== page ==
SQL Server Compatibility Levels – to Upgrade or Not to Upgrade?

When you upgrade from one SQL Server type to another (most of my experience has been with 2000 -> 2005), one of the options available is to stick with the existing compatibility level, rather than upgrade.

SQL Server 2000 defaults to “Compatibility Level 80”, with other options including 65, 70. These represent the features and compatibility options for version 8.0 (SQL Server 2000), 6.5 and 7.0 respectively. In other words, it’s possible to coerce a database into thinking it’s running with features consistent with an earlier release of SQL Server.

When upgrading to 2005, it’s possible to retain compatibility level 80, but the recommended route is to switch to 90. But should you?

There are two ways to look at this:

* If you want to change your code (or install some collaborating SQL2005/2008 servers) in the future, your compatibility mode will affect that decision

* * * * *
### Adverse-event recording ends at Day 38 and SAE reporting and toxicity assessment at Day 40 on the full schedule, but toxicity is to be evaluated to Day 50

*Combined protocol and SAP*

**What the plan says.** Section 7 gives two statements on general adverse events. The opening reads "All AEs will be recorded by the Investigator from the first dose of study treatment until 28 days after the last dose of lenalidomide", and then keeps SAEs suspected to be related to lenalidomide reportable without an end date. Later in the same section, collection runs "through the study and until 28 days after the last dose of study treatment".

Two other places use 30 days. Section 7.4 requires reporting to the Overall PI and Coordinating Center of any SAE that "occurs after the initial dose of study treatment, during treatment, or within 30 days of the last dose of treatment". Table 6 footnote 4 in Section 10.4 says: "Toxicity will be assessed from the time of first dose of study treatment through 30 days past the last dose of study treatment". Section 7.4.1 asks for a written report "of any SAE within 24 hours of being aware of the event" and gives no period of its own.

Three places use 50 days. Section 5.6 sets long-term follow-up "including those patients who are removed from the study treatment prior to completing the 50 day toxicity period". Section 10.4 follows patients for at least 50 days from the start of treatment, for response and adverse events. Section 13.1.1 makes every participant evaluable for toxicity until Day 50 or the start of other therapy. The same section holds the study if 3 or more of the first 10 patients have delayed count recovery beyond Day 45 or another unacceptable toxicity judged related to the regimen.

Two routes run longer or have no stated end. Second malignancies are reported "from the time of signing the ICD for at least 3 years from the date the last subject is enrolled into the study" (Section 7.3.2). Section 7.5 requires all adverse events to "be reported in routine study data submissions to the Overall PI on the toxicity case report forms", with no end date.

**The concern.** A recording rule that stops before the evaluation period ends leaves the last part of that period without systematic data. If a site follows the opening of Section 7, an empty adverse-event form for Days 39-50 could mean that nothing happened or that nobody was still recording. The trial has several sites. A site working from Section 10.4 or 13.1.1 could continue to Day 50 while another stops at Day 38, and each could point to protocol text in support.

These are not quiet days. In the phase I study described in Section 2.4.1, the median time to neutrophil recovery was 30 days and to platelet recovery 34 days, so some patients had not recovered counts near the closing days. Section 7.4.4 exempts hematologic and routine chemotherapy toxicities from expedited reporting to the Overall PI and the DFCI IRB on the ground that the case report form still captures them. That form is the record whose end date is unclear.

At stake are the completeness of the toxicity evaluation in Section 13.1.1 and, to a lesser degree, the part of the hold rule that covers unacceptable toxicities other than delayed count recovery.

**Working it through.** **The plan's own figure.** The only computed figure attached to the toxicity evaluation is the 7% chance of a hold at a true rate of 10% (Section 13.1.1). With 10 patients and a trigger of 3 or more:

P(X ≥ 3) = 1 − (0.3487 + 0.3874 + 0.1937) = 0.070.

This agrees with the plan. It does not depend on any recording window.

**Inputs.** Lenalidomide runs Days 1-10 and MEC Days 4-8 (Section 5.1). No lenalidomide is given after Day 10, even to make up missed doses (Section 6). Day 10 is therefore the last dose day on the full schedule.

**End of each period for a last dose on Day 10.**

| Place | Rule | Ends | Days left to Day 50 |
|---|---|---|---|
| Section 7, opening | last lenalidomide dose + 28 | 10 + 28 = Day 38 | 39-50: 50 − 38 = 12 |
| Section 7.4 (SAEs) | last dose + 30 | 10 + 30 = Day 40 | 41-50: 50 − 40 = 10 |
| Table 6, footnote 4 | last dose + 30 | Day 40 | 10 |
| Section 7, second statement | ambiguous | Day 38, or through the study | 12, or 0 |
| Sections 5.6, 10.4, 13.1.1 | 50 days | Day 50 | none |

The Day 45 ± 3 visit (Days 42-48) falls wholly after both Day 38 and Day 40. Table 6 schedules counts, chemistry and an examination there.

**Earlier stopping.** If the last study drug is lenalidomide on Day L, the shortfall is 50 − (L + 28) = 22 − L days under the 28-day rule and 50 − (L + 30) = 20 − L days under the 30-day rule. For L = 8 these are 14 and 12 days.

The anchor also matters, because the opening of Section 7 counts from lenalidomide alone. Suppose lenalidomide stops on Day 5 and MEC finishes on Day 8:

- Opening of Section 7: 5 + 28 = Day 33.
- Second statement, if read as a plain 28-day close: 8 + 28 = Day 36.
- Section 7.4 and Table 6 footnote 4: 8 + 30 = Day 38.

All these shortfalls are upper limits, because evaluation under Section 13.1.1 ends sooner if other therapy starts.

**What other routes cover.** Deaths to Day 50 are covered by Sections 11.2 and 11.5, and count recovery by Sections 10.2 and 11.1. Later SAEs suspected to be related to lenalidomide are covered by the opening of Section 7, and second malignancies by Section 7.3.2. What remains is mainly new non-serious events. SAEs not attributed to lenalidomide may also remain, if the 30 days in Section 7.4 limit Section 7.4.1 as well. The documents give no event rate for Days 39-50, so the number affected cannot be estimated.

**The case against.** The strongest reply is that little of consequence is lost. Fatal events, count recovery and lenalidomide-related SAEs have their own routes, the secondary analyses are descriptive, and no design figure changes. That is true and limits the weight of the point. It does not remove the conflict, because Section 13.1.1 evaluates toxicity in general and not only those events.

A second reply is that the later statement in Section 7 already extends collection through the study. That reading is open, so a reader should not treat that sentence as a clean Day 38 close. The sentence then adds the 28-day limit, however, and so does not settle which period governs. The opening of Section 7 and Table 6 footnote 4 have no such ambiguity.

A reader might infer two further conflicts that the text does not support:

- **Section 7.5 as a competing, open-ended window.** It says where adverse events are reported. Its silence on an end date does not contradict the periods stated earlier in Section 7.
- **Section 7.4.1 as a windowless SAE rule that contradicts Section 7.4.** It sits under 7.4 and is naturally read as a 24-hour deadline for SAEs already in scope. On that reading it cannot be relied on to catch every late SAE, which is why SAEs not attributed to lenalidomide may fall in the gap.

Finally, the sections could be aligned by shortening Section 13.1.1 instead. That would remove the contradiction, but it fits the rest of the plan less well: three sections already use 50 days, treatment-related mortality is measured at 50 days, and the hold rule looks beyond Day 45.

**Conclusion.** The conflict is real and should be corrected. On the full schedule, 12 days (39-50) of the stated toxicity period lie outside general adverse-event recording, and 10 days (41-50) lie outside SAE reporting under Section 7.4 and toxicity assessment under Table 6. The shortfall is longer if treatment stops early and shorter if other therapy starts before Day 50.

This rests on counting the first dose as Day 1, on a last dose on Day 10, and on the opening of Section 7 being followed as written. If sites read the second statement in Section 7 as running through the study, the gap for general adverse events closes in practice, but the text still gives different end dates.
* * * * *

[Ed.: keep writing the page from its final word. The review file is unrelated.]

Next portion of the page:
* If you haven’t run the Upgrade Adviser, you may not be able to upgrade; compatibility level 90 disables certain syntaxes and features that were available in 80.

So, when upgrading, you don’t have to increase your compatibility level, but then you’ve to consider your future with the server too; you might be happy to run on the latest SQL Server instance, but with old-school database settings and syntaxes. On the other hand, collaboration with other servers and applications, or maintenance by future programmers and DBAs, will probably require the switch to a higher compatibility level.

Note: it’s entirely possible to have several databases with different compatibility levels on a single instance.

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